Istanbul Mon Amour |Metin Vardar |Fiction

Darryl adored and hated Istanbul equally, but wasn’t that the whole point with love and life? The city had changed; the mass influx of refugees from Syria had transformed it into an ad hoc refugee camp which stood in stark contrast to the row of Bentleys, Mercedes, Audis, Porsches parked at Istinye Park. But the atmosphere – the call to prayer, the sweet scent of apple tea, crazy traffic – were just like he remembered. Darryl took a sip of his Turkish coffee while his daughter, Melissa, finished her Cola Zero with peach flavor. The heat was unforgiving so seeking refuge inside a high-end café with air-conditioning seemed the most sensible thing to do.


“You hungry?” Darryl asked.


“No, not really.”


“You should eat. You haven’t eaten anything.”


“Too hot, no appetite.”


“You seem…”


“What, dad?”




“This was your idea, not mine.”


“Anyway, let’s make the best of it.”


“Why? So you can go through purgatory with flying colors?”


“I met your mother here, you know. My first gig in Turkey. She danced in front of me the whole night. I couldn’t look at her for too long because I was afraid of screwing up my set. I can still remember what she was wearing: a yellow tube dress, and sand-colored over the knee lace-up sandals. She looked really hot.”


“You told us, like a million times.”


“She took me out for some late-night kebab. Forgot where it was. Best damn kebab I ever had. Wonder if it still exists? Would be awesome if it did though.”


Melissa raised her glass and filled her mouth with ice cubes which she crushed. The sound irked Darryl. He looked away, discreetly. His gaze bumped into an elegantly dressed older lady having coffee and Turkish donuts. He thought they were at rock bottom when Melissa stole 5000 dollars from his bank account. He thought it again when he had to bail her out after she crashed his Cayenne into a pick-up truck. Darryl was certain that they were at rock bottom when she disappeared, only to be found wearing only her panties and unconscious in a piss-stained crack-house decorated with needles. When she checked into Promises, Darryl was busy telling everyone – doctors, nurses, relatives, friends – that she is a fighter, a go-getter, a can-doer, a survivor. Melissa was born prematurely, 23 weeks to be exact. Doctor Chambers said that her chances of survival were slim to none. She wouldn’t make it past 27 weeks. But she did. She did so much more than that. She’s nothing like her sister.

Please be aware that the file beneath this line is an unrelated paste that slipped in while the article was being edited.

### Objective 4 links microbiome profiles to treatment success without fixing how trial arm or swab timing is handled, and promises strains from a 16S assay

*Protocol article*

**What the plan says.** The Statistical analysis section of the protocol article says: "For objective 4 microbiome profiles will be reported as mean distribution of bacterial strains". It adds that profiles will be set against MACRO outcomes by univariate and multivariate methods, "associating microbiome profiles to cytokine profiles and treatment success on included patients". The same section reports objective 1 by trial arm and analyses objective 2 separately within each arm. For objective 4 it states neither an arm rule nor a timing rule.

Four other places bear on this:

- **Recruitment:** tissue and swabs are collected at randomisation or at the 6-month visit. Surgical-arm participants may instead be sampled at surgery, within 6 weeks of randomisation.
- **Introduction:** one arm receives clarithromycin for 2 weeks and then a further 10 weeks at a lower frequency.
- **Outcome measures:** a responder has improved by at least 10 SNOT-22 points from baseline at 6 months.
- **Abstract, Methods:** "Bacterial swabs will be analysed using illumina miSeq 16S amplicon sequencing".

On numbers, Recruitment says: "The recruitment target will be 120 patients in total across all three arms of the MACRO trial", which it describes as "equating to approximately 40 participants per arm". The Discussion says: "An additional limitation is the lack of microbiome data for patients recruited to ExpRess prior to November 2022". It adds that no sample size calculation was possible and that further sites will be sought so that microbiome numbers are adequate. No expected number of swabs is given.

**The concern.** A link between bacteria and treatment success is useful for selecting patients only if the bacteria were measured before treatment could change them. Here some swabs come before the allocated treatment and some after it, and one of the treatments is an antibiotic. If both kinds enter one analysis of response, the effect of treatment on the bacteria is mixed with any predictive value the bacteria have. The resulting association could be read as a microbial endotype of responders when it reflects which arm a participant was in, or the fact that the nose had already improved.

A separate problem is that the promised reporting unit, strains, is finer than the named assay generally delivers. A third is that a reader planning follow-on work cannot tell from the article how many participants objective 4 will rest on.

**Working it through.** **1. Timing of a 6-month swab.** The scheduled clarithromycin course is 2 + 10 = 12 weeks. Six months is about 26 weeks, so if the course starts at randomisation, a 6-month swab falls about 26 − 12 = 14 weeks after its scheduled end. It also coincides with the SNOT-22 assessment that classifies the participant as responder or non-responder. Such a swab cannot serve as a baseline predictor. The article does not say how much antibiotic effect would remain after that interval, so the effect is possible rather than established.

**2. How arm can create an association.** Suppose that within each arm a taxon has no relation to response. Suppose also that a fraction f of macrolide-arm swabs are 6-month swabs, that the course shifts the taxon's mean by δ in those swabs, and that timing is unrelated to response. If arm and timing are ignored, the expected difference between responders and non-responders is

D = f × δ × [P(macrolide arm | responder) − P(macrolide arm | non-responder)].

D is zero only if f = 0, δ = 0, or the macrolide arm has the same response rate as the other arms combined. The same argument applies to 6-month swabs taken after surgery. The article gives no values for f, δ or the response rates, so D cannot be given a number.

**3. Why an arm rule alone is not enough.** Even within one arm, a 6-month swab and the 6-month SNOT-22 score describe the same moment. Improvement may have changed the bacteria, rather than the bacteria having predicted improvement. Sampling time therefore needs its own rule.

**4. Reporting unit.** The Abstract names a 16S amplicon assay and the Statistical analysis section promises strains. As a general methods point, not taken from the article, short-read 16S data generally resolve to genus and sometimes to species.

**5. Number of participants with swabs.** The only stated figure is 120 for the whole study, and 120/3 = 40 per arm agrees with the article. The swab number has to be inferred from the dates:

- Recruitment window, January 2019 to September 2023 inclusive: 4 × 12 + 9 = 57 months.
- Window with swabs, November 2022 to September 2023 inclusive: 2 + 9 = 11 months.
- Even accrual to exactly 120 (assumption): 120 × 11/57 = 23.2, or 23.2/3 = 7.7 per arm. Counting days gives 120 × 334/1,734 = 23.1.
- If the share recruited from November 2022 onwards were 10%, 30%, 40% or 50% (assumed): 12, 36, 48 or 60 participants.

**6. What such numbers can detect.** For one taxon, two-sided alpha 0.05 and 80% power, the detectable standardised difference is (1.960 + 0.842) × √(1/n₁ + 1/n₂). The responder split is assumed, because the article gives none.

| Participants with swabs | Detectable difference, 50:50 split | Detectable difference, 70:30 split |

“How’s mom?”


“Fine, I guess.”


“Dating anyone?”


“Why don’t you ask her?” Melissa spewed out the words fast and hard.


“I should have seen that one coming. Probably deserve it too.”


“Kyle something. He’s in a band.”


”Really! As long as she’s happy.”


“They fuck a lot so she must be, right?” Melissa said as matter of fact.


“He cannot be any worse than that wannabe rockstar douchebag who slapped her around outside PUMP. What was his name?”


“Dad, I’m not E-News.”